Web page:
True Humility

But when the kindness and love of God our Savior appeared, he saved us, not because of righteous things we had done, but because of his mercy. He saved us through the washing of rebirth and renewal by the Holy Spirit, whom he poured out on us generously through Jesus Christ our Savior, so that, having been justified by his grace, we might become heirs having the hope of eternal life. This is a trustworthy saying. And I want you to stress these things, so that those who have trusted in God may be careful to devote themselves to doing what is good. These things are excellent and profitable for everyone. (Titus 3:4-8)

In verse 2, Paul instructs us to “show true humility toward all men.” The word translated “humility” refers to meekness, gentleness, and “courtesy” (ESV). At one time we were also non-Christians. Like the non-Christians all around us now, we were pathetic losers who did not know God through faith in Jesus Christ. They are foolish, disobedient, deceived, enslaved, being hated and hating one another (v. 3). It is easy to despise such unintelligent and worthless people, but we must not become high-minded because we were like them at one time. We have become different not because of our own wisdom, ability, or goodness, but because of God’s kindness revealed to us in Jesus.

Therefore, to show true humility or courtesy toward all men does not mean that we should say that we are also foolish, deceived, enslaved, and so on. It cannot consist in simple self-deprecation, and still less does it consist in an outright denial of the works of Christ and the effects of his grace. For the Christian to say that he is still sick and poor would be like for Bartimaeus to say, “I am still blind” or for Lazarus to say, “I am still dead.” That would not be humble, but wicked and ungrateful. But this is the mentality of many who call themselves servants of Christ.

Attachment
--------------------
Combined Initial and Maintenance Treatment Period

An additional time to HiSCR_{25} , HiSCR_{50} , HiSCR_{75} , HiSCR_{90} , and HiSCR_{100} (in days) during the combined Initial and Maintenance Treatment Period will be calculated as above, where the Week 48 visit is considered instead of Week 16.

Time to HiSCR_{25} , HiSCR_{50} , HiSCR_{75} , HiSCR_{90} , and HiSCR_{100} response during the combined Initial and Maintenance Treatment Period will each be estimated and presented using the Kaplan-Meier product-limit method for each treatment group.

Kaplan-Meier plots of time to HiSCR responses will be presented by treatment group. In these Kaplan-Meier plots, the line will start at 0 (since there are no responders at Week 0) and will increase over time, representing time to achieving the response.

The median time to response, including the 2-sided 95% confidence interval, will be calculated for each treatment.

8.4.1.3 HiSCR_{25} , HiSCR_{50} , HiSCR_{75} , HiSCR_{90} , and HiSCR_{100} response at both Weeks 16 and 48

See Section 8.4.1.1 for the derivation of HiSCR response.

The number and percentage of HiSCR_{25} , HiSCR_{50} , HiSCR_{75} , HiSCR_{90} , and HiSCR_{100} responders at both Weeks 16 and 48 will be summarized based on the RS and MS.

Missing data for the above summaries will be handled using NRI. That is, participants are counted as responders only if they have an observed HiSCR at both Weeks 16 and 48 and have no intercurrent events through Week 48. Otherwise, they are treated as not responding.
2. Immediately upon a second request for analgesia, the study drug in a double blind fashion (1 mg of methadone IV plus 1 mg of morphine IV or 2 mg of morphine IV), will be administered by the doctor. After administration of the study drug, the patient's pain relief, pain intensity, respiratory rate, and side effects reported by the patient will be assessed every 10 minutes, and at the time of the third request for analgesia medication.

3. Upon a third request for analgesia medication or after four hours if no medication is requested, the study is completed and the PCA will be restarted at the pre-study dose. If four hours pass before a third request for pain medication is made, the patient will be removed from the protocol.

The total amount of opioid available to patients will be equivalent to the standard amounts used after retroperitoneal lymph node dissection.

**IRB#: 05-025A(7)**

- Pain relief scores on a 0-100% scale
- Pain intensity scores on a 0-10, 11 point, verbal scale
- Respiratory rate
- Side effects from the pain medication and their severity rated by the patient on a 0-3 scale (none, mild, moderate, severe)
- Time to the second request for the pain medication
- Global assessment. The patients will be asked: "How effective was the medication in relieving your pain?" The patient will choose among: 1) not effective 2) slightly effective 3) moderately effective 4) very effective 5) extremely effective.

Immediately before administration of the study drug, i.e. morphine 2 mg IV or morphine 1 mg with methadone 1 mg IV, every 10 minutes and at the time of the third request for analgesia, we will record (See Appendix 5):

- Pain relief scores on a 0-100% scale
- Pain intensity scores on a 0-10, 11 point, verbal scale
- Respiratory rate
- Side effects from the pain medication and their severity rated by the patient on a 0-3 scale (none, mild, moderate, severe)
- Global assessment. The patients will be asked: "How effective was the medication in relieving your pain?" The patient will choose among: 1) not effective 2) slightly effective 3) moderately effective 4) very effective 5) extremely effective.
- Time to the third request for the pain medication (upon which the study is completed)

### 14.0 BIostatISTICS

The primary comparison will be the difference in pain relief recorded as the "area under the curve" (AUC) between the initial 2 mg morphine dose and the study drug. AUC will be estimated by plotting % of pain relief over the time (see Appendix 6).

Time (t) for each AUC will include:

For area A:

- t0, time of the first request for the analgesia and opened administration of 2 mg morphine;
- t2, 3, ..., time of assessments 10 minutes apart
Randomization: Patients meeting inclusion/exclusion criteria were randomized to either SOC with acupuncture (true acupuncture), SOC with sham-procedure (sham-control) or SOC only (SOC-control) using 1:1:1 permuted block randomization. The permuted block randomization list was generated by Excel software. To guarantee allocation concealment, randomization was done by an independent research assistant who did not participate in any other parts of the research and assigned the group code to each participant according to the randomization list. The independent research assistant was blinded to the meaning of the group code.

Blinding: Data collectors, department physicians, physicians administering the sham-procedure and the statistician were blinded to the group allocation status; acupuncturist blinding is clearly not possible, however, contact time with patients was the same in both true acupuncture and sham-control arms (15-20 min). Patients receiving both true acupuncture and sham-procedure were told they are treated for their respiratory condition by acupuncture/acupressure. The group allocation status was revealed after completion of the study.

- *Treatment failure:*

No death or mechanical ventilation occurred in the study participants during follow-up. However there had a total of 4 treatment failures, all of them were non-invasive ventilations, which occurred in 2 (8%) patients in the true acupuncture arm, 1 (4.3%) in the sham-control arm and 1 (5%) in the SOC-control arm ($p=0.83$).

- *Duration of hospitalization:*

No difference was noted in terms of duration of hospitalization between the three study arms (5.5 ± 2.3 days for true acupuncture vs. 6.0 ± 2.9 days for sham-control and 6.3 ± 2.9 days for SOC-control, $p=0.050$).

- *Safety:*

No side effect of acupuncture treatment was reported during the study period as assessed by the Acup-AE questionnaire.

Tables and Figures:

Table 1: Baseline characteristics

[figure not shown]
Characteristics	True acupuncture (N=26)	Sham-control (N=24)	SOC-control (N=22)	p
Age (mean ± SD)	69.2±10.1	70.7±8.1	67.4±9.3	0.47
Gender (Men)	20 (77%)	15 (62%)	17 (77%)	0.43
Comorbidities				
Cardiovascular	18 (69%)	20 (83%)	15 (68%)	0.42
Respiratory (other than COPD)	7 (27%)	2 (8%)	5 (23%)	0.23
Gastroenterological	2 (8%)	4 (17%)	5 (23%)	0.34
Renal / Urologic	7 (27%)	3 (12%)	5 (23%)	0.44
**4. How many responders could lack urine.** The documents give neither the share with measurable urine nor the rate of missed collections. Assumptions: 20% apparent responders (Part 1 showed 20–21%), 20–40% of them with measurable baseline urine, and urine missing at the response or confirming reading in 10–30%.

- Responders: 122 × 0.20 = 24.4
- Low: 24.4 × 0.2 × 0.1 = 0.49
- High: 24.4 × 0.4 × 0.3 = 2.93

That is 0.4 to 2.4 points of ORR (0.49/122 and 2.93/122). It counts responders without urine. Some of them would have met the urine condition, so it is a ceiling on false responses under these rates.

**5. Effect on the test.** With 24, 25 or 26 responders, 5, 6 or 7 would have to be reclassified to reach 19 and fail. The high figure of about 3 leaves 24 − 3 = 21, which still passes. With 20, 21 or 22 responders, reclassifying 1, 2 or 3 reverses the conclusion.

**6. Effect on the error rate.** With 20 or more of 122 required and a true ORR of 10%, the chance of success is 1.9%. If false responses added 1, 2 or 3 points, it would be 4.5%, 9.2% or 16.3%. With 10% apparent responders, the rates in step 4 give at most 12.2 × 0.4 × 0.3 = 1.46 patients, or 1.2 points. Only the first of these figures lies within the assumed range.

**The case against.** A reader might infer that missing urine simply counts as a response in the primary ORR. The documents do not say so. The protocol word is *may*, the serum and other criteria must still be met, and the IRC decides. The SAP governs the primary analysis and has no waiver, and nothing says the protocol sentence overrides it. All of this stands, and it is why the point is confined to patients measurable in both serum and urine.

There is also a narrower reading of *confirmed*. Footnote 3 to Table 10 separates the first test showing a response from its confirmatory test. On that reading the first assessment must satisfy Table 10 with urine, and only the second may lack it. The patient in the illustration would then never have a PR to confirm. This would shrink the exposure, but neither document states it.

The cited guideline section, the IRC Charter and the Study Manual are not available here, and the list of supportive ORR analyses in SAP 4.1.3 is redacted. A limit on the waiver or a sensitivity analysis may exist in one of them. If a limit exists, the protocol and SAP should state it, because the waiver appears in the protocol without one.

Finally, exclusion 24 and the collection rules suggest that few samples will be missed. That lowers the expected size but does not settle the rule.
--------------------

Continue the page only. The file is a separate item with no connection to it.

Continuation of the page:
Instead, verse 4 teaches us that to show true humility or courtesy toward all men means that we credit the source of our salvation and improvement, and declare Jesus Christ as the real reason for our intellectual and ethical superiority over the non-Christians. We confess God’s kindness toward us in that he has rescued us from the non-Christian condition, even as we blast the heretics and the unbelievers with harsh rebukes and insults. God saved us from our miserable condition, “not because of righteous things we had done, but because of his mercy.” This confession is a pillar of humility, and a foundation for courtesy toward all men.

The non-Christian is foolish, disobedient, deceived, and enslaved. But what about the Christian? What about the one who believes in Jesus Christ? Paul says that he is justified by God’s grace – Jesus has endured his punishment and now he stands before God without condemnation. He is washed by rebirth – not that the washing leads to regeneration, but it is the regeneration that is the washing, and of which water baptism is only a symbol – so that he has been cleansed from filth. He is renewed by the Holy Spirit, whom God has poured out on him through Jesus Christ – he has been altered, and made superior. He is an heir of God, a co-heir with Jesus Christ, and he possesses hope that transcends the present life.

This is what the Christian has received. How could he escape, if he denies this in the name of humility, or belittle it in the name of courtesy? No, he is to exalt it before all men, but credit God alone for it. If anyone wishes to boast, let him boast about Jesus Christ and what he has done for his people.

We must stress these things when we think about our faith and when we teach people about it. We must stress that God’s grace justified us, that regeneration washed us, that the Spirit renewed us, and that we now live as heirs of God, heirs of eternal life through Jesus Christ. We are no longer like the non-Christians – foolish, disobedient, deceived, and enslaved. It is because we stress this difference and because we stress the specific ways that we have been made better that we can also insist that we must adopt a different lifestyle, that is, one in which we devote ourselves to doing what is good.